The specific skills required for reading come from direct experience with written language. At home, as in school, the more reading the better.

Parents can encourage their children’s reading in many ways. Some tutor informally by pointing our letters and words on signs and containers. Others use more formal tools, such as workbooks. But children whose parents simply read to them perform as well as those whose parents use workbooks or have had training in teaching.

The conversation that goes with reading aloud to children is as important as the reading itself. When parents ask children only superficial questions about stories, or don’t discuss the stories at all, their children do not achieve as well in reading as the children of parents who ask questions that require thinking and who relate the stories to everyday events. Kindergarten children who know a lot about written language usually have parents who believe that reading is important and who seize every opportunity to act on that conviction by reading to their children.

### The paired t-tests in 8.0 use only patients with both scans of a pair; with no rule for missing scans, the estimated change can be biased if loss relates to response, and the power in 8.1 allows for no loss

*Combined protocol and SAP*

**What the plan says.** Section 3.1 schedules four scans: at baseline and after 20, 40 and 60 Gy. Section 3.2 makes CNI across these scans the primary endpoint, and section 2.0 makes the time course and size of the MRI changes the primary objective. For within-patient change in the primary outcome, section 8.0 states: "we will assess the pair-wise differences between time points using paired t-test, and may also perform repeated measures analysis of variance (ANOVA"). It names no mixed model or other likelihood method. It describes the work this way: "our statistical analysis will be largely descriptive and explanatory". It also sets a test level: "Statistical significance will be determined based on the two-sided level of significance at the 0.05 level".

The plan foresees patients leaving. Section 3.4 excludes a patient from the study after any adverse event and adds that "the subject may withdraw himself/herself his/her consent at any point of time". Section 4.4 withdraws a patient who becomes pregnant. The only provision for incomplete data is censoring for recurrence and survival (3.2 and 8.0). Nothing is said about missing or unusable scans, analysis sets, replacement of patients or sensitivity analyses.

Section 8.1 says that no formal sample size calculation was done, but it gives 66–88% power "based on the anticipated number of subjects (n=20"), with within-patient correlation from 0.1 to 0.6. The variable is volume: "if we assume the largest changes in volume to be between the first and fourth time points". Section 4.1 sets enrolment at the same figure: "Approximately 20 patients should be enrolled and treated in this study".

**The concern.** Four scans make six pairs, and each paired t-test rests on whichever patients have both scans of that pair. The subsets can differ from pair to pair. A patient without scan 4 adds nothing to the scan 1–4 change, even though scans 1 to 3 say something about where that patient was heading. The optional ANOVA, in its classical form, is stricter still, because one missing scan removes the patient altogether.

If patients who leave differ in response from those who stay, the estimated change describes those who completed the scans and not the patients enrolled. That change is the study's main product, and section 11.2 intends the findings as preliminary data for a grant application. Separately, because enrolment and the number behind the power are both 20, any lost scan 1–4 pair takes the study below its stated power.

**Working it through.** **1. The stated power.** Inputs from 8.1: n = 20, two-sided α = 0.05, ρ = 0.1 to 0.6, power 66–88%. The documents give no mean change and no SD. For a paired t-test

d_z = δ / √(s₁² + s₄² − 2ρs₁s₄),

Phote by Kirsten Jennings via flickr By clicking on any of the following hyperlinked four titles you can read more blog posts from me on this topic.  You can read more about reading about “What Reading Is“, or look over a List of Possible Read Alouds which are likely to please a young child.     Also, enjoy a List of Wordless Books – there is nothing like making up the story as you go or encourage the child to make up the story to go with the pictures.  And when you read to a child one of the reactions you hope for is the : Can You Read It Again? reaction. May you enjoy reading aloud to a child or several children real soon!!! P.S. – Please consider subscribing to this blog: Ideas, Thoughts and Collected Works that Might Inform and Influence Others.  I tend to write about 300 entries per year on many topics. If you enjoy what you read here, I’d be really grateful if you would subscribe by RSS or by email.  See the options to your left.